How does your current career influence your writing?
I am an at-home mother and raising my children—seeing their struggles as well as their joys—has inspired me to gain human empathy. I think this is the most important aspect of me as a writer. I can feel my characters’ joy and pain enough to express it in writing.
Thank you so much for your time and for the gift of your books!
The Art of Hero Worship
by Mia Kerick
Genre: NA Contemporary Fiction – LGBTQ
Release Date: October 29th 2018
Saving the one who once saved me.
College junior Liam Norcross is a hero. He willingly, even eagerly, risks his life to save a stranger as a murderous, deranged shooter moves methodically through the darkened theater on the Batcheldor College campus, randomly killing innocent men, women, and children.
The stranger he saves is college freshman Jason Tripp. Jase loses everything in the shooting: his girlfriend, who dies on the floor beside him, and his grip on emotional security. He struggles to regain a sense of safety in the world, finally leaving college to seek refuge in his hometown.
An inexplicable bond forms between the two men in the chaos and horror of the theater, and Liam fights to bring Jase back to the world he ran away from. When Jase returns to school, they’re drawn together as soulmates, and soon Liam and Jase fall into a turbulent romantic relationship. However, the rocky path to love cannot be smoothed until Jase rescues his hero in return by delving into his shady past and solving the mystery of Liam’s compulsion to be everybody’s savior.
Mia Kerick is the mother of four exceptional children—a daughter in law school, another a professional dancer, a third studying at Mia’s alma mater, Boston College, and her lone son off to Syracuse. She writes LGBTQ romance when not editing National Honor Society essays, offering opinions on college and law school applications, helping to create dance bios, and reviewing English papers. Her husband of twenty-four years has been told by many that he has the patience of Job, but don’t ask Mia about this, as it is a sensitive subject.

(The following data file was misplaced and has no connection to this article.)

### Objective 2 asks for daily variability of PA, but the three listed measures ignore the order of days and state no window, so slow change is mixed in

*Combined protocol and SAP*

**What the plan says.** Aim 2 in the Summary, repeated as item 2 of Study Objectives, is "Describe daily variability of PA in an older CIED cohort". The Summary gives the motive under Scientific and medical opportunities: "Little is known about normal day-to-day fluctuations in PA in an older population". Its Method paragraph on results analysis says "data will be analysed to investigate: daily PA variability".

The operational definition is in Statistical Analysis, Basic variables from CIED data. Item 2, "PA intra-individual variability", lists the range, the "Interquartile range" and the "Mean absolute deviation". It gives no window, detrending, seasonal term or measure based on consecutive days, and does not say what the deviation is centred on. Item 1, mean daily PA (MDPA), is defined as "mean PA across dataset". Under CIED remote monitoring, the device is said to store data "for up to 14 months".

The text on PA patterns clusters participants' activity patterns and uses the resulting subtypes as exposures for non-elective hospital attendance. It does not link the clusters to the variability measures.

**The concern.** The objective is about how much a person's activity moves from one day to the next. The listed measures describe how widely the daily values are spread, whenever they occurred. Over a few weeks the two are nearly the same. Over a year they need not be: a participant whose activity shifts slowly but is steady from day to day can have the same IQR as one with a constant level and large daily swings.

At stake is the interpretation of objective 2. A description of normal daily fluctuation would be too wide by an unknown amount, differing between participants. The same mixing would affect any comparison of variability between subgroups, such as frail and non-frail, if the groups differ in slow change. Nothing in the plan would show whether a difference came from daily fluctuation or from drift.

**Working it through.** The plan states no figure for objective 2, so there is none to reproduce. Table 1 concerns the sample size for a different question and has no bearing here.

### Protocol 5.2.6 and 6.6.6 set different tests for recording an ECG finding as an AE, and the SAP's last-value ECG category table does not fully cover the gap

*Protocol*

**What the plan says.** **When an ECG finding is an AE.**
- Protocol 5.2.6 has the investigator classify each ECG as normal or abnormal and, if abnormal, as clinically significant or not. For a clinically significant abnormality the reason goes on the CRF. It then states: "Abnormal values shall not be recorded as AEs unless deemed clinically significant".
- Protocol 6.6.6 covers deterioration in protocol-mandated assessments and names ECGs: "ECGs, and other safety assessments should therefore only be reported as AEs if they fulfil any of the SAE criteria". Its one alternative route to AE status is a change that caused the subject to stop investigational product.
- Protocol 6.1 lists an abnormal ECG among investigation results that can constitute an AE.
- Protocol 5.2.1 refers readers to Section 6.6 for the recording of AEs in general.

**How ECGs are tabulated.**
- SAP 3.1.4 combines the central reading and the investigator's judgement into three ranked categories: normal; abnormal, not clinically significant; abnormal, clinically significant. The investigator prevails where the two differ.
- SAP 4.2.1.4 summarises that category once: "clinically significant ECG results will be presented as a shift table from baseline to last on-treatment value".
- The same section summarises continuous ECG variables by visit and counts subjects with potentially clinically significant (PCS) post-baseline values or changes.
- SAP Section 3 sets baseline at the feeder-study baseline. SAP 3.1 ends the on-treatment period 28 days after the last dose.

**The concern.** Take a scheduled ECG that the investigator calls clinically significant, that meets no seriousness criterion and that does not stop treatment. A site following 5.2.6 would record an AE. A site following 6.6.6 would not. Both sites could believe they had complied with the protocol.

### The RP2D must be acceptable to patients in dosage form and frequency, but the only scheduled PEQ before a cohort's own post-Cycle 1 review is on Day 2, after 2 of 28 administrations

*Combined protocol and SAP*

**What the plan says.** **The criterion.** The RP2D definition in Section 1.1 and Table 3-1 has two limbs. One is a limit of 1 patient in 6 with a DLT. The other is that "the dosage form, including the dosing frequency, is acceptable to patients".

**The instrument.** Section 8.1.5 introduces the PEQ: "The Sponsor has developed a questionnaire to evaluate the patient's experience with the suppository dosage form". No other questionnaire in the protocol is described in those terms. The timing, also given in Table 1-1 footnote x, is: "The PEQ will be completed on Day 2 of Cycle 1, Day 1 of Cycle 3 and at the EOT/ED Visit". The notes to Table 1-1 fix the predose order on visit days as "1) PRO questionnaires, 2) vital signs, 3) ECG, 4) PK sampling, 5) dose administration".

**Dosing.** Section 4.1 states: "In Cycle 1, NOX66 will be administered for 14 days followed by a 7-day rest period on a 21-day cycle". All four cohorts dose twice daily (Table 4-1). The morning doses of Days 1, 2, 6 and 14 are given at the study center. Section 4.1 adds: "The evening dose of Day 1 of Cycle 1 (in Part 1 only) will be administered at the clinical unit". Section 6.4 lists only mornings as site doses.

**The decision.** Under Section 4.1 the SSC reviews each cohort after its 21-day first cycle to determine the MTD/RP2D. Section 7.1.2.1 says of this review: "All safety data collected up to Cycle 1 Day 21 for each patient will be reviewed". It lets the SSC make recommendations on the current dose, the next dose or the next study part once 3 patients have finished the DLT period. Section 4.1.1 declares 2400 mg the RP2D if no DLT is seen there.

Mia focuses her stories on emotional growth in turbulent relationships. As she has a great affinity for the tortured hero, there is, at minimum, one in each book. As a teen, Mia filled spiral-bound notebooks with tales of said tortured heroes (most of whom happened to strongly resemble lead vocalists of 1980s big-hair bands) and stuffed them under her mattress for safekeeping. She is thankful to her wonderful publishers for providing alternate places to stash her stories.
Her books have won a Best YA Lesbian Rainbow Award, a Reader Views’ Book by Book Publicity Literary Award, the Jack Eadon Award for Best Book in Contemporary Drama, an Indie Fab Award, and a Royal Dragonfly First Place Award for Cultural Diversity, a Story Monsters Purple Dragonfly First Place Award for YA Fiction, among others.
Mia is a Progressive, a little bit too obsessed by politics, and cheers for each and every victory in the name of human rights. Her only major regret: never having taken typing or computer class in school, destining her to a life consumed with two-fingered pecking and constant prayer to the Gods of Technology.
Contact Mia at firstname.lastname@example.org. Visit her at www.miakerickYA.com for updates on what is going on in Mia’s world, rants, music, parties, and pictures, and maybe even a little bit of inspiration.